Human Rights in Ethiopia: Through the Eyes of the Oromo Diaspora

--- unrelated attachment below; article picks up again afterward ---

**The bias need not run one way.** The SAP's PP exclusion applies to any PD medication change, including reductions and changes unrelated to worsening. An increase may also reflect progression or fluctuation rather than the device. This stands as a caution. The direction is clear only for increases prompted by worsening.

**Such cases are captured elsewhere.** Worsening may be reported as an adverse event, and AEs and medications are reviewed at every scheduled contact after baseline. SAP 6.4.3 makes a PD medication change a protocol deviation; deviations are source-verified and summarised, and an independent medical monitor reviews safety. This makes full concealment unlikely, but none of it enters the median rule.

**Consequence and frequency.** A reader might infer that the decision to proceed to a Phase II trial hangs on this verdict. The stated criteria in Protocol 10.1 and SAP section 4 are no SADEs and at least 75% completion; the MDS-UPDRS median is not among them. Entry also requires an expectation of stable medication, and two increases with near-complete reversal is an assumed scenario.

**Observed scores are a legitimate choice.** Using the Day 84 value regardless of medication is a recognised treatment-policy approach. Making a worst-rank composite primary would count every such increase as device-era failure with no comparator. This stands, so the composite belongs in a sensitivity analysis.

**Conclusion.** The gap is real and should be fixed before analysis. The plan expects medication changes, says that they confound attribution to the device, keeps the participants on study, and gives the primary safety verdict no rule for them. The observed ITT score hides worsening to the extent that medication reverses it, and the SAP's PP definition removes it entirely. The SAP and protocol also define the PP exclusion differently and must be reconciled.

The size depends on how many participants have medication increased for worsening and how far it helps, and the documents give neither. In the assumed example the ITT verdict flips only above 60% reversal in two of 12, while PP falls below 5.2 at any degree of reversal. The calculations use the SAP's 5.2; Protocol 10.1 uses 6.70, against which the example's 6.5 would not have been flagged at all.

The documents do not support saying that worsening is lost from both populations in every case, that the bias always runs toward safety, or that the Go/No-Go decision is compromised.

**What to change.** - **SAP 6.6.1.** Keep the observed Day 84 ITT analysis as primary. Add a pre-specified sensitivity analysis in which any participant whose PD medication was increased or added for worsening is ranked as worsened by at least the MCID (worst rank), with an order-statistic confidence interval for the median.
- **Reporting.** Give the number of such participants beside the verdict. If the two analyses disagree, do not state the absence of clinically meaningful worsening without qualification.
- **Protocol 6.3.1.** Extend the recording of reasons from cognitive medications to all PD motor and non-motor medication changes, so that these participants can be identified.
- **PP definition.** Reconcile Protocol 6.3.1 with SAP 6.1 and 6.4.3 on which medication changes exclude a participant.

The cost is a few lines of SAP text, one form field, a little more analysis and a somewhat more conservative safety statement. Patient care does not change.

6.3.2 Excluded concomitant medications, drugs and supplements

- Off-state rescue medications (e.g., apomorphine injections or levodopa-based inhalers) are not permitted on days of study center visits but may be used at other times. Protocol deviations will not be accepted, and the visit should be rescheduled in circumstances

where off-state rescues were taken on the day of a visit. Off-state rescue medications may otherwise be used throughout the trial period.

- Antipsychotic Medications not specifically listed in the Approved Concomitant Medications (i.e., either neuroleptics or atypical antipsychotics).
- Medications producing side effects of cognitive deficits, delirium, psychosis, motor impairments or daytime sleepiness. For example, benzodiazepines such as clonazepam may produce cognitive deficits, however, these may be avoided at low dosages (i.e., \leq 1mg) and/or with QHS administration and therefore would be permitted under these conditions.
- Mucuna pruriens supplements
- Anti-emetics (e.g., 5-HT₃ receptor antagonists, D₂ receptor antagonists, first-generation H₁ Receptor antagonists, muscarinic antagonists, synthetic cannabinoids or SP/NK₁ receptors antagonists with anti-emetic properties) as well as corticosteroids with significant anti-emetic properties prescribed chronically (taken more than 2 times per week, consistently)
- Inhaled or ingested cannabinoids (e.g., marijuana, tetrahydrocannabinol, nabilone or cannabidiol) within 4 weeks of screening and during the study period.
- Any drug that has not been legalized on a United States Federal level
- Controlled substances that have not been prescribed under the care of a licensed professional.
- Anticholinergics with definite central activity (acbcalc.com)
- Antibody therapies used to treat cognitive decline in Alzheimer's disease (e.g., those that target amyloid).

The Advocates for Human Rights' report, Human Rights in Ethiopia: Through the Eyes of the Oromo Diaspora, documents the experiences in Ethiopia of members of the Oromo diaspora throughout three successive political regimes. The long arm of human rights violations reaches directly into diaspora communities, including the Oromo, who reported a widespread belief that e-mail communication to Ethiopia is read by the Ethiopian government, that telephone conversations are overheard, and that the Ethiopian government monitors the activities of diaspora members in the United States. Oromos interviewed for the report also described decades of human rights violations in Ethiopia, including arbitrary arrest, incommunicado detention, torture, and extra-judicial executions. Reports of widespread surveillance and interference with rights to freedom of association, assembly, expression, conscience, and the press were pervasive. Oromos reported that the current Ethiopian government’s federal system has served to isolate ethnic communities, including the Oromo, leaving them even more vulnerable to human rights violations.
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